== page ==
An Iranian protester recalls his arrest
“Attending a concert” – An Iranian protester recalls his arrest
“Come back Jafar! It’s safe now.” Never would he have thought, that the message might hide a trap, since it was coming from Naser, his trusted friend, who was asking him to return to the city after Jafar had ran away and got secure in a nearby village.
At a meeting held three days before the receipt of this message, in Mashhad’s central part, Jafar, Naser, and Reza had planned their protest for the following evening. Mashhad, like other 140 Iranian cities, has experienced many protests during the last few months, ever since the death of Mahsa Amini on September 16th.
Jafar was afraid of joining the crowd during daylight hours. The news of more than 450 deaths and thousands of arrests, scared him from joining the demonstrations. As a young man who just turned 21 last month, he does not consider himself a risk-taker.
At the same time, he could not remain silent: a historical moment seemed to be sweeping the country, and he desperately wanted to be a part of it. A solution was soon found: he and a few of his friends decided to go out and write slogans and graffitis late at night.
This wasn’t the first time we were out. “Things happened the usual way, as they always did: “Down with the dictator” and “Woman, life, freedom” were written on some random walls”. By dictator, Jafar was referring to the Islamic clergyman Ali Khamenei, who has ruled Iran since 1989. The second phrase is the slogan of the current Iranian protest. “We wrote on about ten to twelve walls, then headed back home,” he told in a voice call after he was released from prison.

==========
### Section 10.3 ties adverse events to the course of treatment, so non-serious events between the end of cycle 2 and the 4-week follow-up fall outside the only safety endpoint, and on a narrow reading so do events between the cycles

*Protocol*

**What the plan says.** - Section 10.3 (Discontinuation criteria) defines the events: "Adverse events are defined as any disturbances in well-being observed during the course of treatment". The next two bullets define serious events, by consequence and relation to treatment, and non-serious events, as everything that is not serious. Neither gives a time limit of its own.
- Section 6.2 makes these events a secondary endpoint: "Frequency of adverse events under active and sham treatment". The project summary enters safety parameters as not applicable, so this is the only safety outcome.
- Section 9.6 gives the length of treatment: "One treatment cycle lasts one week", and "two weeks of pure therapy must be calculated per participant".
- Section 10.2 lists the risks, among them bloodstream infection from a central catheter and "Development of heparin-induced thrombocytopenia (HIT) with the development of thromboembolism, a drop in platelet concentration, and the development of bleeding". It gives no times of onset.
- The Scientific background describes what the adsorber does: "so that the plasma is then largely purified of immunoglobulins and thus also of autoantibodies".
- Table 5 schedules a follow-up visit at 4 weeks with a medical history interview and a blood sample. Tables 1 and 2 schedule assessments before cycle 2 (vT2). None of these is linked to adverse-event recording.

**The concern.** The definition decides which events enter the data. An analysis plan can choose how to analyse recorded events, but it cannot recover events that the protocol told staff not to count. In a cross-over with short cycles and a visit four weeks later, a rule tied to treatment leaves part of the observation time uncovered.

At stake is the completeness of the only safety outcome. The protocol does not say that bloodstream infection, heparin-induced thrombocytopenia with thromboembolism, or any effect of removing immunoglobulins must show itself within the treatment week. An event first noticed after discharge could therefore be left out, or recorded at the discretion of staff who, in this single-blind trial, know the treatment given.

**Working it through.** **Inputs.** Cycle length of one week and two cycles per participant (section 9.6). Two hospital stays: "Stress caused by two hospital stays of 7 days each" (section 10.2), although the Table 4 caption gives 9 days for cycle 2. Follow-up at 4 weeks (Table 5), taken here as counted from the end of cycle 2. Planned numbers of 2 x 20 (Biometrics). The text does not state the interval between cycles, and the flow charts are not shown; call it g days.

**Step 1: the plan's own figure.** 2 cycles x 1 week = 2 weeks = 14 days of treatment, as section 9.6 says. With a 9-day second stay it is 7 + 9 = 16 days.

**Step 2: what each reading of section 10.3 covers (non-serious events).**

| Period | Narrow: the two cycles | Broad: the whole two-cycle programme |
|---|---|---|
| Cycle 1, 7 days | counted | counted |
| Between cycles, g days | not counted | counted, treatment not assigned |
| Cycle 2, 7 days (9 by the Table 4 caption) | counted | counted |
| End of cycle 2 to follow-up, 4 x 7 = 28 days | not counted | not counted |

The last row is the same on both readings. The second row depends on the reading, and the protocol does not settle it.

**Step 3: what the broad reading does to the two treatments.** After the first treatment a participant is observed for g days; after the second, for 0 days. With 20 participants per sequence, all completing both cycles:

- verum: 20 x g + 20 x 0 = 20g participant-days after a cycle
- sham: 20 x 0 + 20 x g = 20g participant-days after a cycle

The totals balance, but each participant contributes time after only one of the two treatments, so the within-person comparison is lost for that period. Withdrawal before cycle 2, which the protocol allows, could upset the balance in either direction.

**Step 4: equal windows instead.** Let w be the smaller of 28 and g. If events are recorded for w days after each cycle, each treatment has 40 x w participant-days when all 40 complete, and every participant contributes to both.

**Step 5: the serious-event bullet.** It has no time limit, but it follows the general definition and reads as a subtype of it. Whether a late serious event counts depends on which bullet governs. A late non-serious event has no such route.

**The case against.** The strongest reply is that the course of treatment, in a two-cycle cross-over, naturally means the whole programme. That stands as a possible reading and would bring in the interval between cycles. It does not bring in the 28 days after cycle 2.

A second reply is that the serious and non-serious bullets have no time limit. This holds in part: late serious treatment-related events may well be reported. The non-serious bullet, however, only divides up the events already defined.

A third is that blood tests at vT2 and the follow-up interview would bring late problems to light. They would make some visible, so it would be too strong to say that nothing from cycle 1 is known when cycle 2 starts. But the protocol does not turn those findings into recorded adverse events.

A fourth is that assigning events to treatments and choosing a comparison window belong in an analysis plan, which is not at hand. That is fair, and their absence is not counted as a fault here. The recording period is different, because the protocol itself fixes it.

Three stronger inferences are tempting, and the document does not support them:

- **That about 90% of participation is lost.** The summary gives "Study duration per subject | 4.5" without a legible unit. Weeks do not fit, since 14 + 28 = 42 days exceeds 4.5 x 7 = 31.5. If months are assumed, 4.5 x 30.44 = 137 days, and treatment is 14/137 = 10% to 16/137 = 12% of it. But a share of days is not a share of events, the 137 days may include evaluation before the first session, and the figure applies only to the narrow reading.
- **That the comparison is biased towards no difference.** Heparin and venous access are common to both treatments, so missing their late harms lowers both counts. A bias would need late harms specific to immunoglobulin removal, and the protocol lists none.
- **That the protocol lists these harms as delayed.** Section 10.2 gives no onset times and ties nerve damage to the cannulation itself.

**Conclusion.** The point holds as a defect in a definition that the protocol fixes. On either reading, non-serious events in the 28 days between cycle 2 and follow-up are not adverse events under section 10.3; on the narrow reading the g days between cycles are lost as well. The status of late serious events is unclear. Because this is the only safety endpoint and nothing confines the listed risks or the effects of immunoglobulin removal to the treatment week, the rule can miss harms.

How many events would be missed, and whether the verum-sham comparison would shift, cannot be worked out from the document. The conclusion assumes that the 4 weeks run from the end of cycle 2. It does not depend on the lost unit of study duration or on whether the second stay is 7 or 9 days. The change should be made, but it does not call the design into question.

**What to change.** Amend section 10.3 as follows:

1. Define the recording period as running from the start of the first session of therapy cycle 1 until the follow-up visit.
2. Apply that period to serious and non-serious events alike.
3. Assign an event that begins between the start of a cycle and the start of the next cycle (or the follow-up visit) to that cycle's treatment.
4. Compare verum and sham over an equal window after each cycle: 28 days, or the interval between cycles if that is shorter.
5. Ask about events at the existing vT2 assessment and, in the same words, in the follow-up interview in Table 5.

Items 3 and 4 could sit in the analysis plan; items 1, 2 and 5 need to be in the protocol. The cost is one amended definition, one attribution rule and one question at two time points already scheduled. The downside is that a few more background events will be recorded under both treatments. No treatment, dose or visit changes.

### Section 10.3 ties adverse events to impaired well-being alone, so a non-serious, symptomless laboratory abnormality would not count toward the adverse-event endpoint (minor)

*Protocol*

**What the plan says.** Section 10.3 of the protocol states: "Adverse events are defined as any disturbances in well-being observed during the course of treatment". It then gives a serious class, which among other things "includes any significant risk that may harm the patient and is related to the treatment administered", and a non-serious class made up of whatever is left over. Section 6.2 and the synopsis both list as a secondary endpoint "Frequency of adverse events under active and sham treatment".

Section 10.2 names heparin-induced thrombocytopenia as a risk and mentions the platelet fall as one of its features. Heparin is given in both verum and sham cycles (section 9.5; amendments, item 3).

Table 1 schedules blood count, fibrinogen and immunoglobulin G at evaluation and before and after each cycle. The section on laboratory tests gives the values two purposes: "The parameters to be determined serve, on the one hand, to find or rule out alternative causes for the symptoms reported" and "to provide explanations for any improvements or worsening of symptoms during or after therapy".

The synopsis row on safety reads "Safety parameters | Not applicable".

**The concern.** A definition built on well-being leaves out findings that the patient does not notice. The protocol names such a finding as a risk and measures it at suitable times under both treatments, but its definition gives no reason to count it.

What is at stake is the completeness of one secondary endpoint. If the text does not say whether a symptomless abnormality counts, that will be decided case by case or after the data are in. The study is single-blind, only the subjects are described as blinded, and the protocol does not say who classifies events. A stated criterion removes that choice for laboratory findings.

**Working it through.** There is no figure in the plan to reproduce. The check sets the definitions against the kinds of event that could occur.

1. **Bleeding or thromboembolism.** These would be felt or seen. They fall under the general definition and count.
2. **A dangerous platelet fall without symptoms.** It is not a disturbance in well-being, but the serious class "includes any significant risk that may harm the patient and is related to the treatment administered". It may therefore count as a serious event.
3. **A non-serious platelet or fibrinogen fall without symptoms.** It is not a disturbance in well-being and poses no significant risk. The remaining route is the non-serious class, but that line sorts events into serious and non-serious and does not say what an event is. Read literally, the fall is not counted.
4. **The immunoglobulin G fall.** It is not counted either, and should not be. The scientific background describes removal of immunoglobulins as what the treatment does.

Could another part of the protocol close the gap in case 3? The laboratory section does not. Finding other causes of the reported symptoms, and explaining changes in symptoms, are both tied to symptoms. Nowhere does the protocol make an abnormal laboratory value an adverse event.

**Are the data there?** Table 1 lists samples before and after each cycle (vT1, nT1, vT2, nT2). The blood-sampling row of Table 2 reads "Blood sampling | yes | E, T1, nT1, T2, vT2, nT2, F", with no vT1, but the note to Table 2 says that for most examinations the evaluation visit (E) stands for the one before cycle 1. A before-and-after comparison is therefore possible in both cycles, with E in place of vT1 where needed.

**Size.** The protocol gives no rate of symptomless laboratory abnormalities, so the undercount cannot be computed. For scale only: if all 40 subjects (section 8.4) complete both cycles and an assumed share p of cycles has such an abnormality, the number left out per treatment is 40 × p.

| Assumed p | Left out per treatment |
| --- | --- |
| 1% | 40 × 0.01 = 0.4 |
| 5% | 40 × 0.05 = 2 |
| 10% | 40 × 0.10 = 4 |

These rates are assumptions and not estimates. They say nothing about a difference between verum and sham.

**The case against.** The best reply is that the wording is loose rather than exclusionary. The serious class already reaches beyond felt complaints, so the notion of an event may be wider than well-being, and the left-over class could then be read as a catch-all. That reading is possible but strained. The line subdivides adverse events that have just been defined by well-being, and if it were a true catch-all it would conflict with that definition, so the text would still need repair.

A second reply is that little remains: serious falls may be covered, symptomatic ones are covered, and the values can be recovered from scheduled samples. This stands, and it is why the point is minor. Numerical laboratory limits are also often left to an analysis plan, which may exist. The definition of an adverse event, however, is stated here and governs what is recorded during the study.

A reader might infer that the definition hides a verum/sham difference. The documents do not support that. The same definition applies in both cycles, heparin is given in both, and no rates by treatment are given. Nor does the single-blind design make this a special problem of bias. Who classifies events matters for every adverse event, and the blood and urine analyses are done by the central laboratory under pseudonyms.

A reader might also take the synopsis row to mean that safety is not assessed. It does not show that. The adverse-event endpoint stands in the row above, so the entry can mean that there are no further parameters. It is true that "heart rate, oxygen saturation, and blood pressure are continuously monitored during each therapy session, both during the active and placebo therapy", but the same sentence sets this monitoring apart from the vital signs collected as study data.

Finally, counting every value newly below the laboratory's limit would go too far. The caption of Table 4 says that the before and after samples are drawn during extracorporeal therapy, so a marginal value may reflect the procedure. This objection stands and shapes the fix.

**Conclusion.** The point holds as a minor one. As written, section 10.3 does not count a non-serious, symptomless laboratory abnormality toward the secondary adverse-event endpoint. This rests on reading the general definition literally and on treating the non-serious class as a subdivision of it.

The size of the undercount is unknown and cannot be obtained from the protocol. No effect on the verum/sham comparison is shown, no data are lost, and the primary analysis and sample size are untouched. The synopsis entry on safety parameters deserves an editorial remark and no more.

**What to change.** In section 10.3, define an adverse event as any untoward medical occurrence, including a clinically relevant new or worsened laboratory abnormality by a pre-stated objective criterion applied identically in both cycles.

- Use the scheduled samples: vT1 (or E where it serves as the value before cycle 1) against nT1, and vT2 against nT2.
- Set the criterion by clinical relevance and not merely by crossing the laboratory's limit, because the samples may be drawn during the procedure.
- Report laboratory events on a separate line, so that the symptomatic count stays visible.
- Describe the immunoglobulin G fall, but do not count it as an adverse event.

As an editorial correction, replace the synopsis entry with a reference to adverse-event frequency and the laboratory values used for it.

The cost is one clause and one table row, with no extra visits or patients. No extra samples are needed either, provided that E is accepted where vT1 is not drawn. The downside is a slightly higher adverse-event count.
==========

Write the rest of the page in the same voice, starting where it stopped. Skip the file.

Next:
“As soon as Naser opened the door of the car, four men rushed out of nowhere and blocked his path.” I could hear fear in Jafar’s voice as he described what happened. Even after nearly two weeks, he still saw it playing out before him: “After we were done writing slogans, two motorbikes started chasing us. It was clear they were not police and they did not show us any identification, but because of their beards and their dark clothing, we figured they were Basiji. Those are typical attributes of this paramilitary volunteer militia. Naser was immediately arrested and we were asked to leave the car as well. Instead, I turned on the engine and fled in an instant,” explained Jafar, feeling a bit guilty for leaving his friend behind like that. However, it is apparent that he had no choice.
“I don’t want to boast about being brave, because I’m not! I was afraid of getting arrested. If you lived in Iran, you would understand why I wasn’t able to stay at home. This situation requires individuals to take action and I believed I could do that,” explained Naser. He asked me several times not to include his full name in the article, still scared of the consequences.
The death of Mahsa Amini affected everyone in the country. The protests that sparked from this event soon became far more than a call for women rights. “The only thing we want is to be able to live normally,” said Naser, recalling the death of the Kurdish-Iranian woman that took place three days after she was arrested for allegedly violating Iran’s dress code.
Reza’s relatives lived in a village about 70 km away from Mashhad, so the two of them decided to move there as they were anxious about returning home after the arrest of Naser. For three days Jafar lived in Reza’s village, until his friend called him and assured him that it was safe to come home. Naser told them they released him after a day and everything returned to normal. Trusting his friend, Jafar returned to Mashhad, while Reza remained with his relatives in the village, but within a few hours of his arrival, Naser called him again to tell him that he had to meet with the prison officers, urging him to do so as soon as possible, as it would have been better.